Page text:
rate of occurrence (or the predicted
frequency of a loss event happening).
Let’s consider an Internet-based
equities trading application with a
vulnerability that could result in
unauthorized access (the implication
being that unauthorized stock trades
can be made). Assume a risk analysis
determines that middle- and backoffice procedures will catch and
negate any malicious transaction
such that the loss associated with the
event is simply the cost of backing
out of the trade. We’ll assign a cost of
$150 for any such event, so SLE =
$150. With an ARO of just 100 such
events per year, the cost to the company (or ALE) will be $15,000.
The resulting dollar figure provides no more than a rough yardstick, albeit a useful one, for determining whether to invest in fixing
the vulnerability. Of course, for our

Security
requirements
Abuse
cases

Requirements
and use cases

External
review
Risk
analysis

Design

Static
analysis
(tools)

Risk-based
security tests

Test
plans

Penetration
testing
Risk
analysis

Code

Test
results

Security
breaks

Field
feedback

Figure 1. The software development life cycle. Throughout this series, we’ll focus on
specific parts of the cycle; here, we’re examining risk analysis.

fictional equities trading company, a
$15,000 annual loss might not be
worth getting out of bed for (typically, a proprietary trading company’s intraday market risk dwarfs
such an annual loss figure).
Other methods take a more qualitative route. In the case of a Web
server providing a company’s face to
the world, the Web site’s defacement
might be difficult to quantify as a financial loss (although some studies
indicate a link simply between security events and negative stock-price
movements2). In cases in which “intangible assets” are involved (such as
reputation), qualitative risk assessment might be a more appropriate
way to capture the loss.
Regardless of the technique used,
most practitioners advocate a return
on investment study to determine
whether a given countermeasure is
cost-effective for achieving the desired
security goal. Adding applied cryptography to an application server via
native APIs without the aid of dedicated hardware acceleration might be
cheap in the short term, for example,
but if it results in a significant loss in
transaction volume throughput, a better ROI might come from investing
up front in crypto acceleration hardware. Interested organizations should
adopt the risk-calculation methodology that best reflects their needs.

Common themes
Most risk-analysis process descriptions emphasize identification, rank-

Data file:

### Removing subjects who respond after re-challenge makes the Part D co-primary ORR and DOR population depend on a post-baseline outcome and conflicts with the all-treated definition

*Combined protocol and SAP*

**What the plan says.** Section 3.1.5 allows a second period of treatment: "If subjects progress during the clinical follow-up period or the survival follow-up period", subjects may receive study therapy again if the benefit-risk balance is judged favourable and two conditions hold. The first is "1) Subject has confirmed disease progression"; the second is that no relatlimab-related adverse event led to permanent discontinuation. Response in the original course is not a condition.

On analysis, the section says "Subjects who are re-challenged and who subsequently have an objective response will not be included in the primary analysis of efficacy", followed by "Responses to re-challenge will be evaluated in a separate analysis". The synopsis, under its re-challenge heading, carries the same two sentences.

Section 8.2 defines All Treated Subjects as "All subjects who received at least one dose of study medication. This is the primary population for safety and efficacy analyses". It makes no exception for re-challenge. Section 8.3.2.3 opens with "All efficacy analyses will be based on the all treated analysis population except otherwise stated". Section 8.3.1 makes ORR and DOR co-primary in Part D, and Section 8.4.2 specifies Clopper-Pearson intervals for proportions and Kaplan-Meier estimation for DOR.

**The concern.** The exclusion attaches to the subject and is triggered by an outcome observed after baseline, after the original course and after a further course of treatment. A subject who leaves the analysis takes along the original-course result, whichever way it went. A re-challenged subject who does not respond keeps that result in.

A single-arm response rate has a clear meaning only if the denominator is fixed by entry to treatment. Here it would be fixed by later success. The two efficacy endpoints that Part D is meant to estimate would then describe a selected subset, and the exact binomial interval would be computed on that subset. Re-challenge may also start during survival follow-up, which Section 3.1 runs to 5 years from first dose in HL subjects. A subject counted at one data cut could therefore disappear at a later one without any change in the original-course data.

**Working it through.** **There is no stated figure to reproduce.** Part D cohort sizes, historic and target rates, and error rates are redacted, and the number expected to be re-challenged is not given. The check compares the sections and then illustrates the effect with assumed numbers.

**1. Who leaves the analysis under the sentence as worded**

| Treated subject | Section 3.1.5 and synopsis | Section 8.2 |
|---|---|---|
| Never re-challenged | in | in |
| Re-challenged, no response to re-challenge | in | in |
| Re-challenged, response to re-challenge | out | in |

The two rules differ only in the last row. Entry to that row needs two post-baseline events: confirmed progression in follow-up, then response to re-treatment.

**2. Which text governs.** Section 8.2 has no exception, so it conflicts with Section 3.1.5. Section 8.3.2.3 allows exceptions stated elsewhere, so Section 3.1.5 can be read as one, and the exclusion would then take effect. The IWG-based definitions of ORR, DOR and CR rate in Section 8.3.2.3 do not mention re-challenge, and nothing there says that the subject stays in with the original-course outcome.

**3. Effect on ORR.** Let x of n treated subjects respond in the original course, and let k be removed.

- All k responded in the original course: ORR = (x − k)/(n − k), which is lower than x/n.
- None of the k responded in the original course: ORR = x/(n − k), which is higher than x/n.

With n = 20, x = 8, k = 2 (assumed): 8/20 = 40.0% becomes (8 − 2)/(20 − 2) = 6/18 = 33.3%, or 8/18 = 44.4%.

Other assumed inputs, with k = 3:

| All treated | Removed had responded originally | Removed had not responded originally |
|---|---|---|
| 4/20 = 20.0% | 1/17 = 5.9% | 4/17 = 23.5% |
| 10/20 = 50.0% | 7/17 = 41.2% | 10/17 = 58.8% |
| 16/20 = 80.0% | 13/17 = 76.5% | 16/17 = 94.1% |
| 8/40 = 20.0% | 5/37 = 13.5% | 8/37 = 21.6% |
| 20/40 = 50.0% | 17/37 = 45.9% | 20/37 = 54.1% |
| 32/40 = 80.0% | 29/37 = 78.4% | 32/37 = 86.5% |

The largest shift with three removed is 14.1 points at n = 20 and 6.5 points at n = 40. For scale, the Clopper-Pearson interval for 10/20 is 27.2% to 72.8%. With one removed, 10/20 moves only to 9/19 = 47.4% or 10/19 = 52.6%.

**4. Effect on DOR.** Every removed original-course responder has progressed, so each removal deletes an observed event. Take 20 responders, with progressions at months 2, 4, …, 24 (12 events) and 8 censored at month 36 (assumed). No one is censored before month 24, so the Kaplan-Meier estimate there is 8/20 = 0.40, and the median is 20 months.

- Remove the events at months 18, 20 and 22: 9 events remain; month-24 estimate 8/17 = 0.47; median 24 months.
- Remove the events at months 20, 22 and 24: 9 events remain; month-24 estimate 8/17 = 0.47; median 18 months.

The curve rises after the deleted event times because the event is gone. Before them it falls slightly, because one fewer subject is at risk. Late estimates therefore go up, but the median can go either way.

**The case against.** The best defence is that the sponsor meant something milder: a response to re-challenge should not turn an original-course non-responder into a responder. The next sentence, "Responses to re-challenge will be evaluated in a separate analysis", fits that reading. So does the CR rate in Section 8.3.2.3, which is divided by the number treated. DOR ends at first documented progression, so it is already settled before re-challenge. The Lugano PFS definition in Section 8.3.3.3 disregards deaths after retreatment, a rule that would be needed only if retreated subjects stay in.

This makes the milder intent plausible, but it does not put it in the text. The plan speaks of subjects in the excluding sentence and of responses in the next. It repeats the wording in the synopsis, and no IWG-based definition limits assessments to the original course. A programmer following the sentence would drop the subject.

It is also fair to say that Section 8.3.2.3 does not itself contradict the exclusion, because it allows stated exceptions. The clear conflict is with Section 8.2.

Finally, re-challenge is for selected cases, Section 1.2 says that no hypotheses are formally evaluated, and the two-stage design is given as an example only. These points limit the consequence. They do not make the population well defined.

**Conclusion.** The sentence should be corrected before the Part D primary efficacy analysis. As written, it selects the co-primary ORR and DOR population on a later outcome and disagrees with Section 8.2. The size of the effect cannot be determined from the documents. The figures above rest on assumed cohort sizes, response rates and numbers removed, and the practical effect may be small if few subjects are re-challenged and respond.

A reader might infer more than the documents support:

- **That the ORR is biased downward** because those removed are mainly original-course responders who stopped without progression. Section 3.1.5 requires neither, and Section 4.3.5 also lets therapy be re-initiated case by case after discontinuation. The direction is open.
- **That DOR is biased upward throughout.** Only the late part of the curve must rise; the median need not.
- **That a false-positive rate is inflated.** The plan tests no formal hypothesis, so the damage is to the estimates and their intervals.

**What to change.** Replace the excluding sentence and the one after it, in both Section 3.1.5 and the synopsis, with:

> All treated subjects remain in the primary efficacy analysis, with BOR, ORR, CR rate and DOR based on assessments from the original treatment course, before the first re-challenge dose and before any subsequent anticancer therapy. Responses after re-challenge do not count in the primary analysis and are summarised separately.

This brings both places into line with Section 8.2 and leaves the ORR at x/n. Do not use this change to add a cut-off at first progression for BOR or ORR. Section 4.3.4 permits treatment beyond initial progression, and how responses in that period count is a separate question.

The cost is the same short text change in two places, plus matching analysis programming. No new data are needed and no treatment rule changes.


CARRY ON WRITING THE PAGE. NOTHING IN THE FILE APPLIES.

ing, and mitigation as continuous
processes and not just a single step to
be completed at one stage of the development life cycle. Risk-analysis
results and risk categories tie in with
both requirements (early in the life
cycle) and testing (where developers
can use results to define and plan particular tests).
Because it’s a specialized subject,
risk analysis is not always best performed solely by the design team.
Rigorous risk analysis relies heavily
on an understanding of business impacts, which requires an understanding of laws and regulations as well as
the business model supported by the
software. Because developers and
designers build up certain assumptions regarding their system and the
risks it faces; at a minimum, risk and
security specialists should assist in
challenging those assumptions
against generally accepted best practice. They’re in a better position to
“assume nothing.”
Putting the right people together
for an analysis is important: consider
the risk team very carefully. Knowledge and experience cannot be
overemphasized because risk analysis
is not a science, and broad knowledge of vulnerabilities, bugs, flaws,
and threats is a critical success factor.
A prototypical analysis involves
several major activities that often include several basic substeps:
• Learn as much as possible about
the analysis target (substeps include

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Cigital’s approach

F

igure A illustrates Cigital’s continuous risk-analysis process, which loops constantly and at
many levels of description through several phases. In Cigital’s approach, business goals
determine risks, risks drive methods, methods yield measurement, measurement drives decision
support, and decision support drives fix/rework and application quality.

2
1
Understand
the business
context

Identfiy the
business risks
Artifact
analysis
Artifact
analysis
Business context
3
Identfiy the
technical risks

Technical
expertise

Measure
and report

4

Synthesize
and prioritize
the risks

5

Define the
risk mitigation
strategy

Artifact analysis
Initiate
process
improvement

Validation loop

7

6

Validate
the artifacts

Fix
the artifacts

Figure A. Cigital’s risk-management framework. Many aspects of frameworks
such as this can be automated—for example, risk storage, business risk to
technical risk mapping, and the display of status over time.

reading and understanding specifications, architecture documents,
and other design materials; discussing and brainstorming with
the group; determining system
boundary and data sensitivity/criticality; playing with the software if
it exists in an executable form;
studying the code and other software artifacts; and identifying
threats and agreeing on relevant
sources of threat).
• Discuss security issues surrounding
the software (substeps include arguing about how the product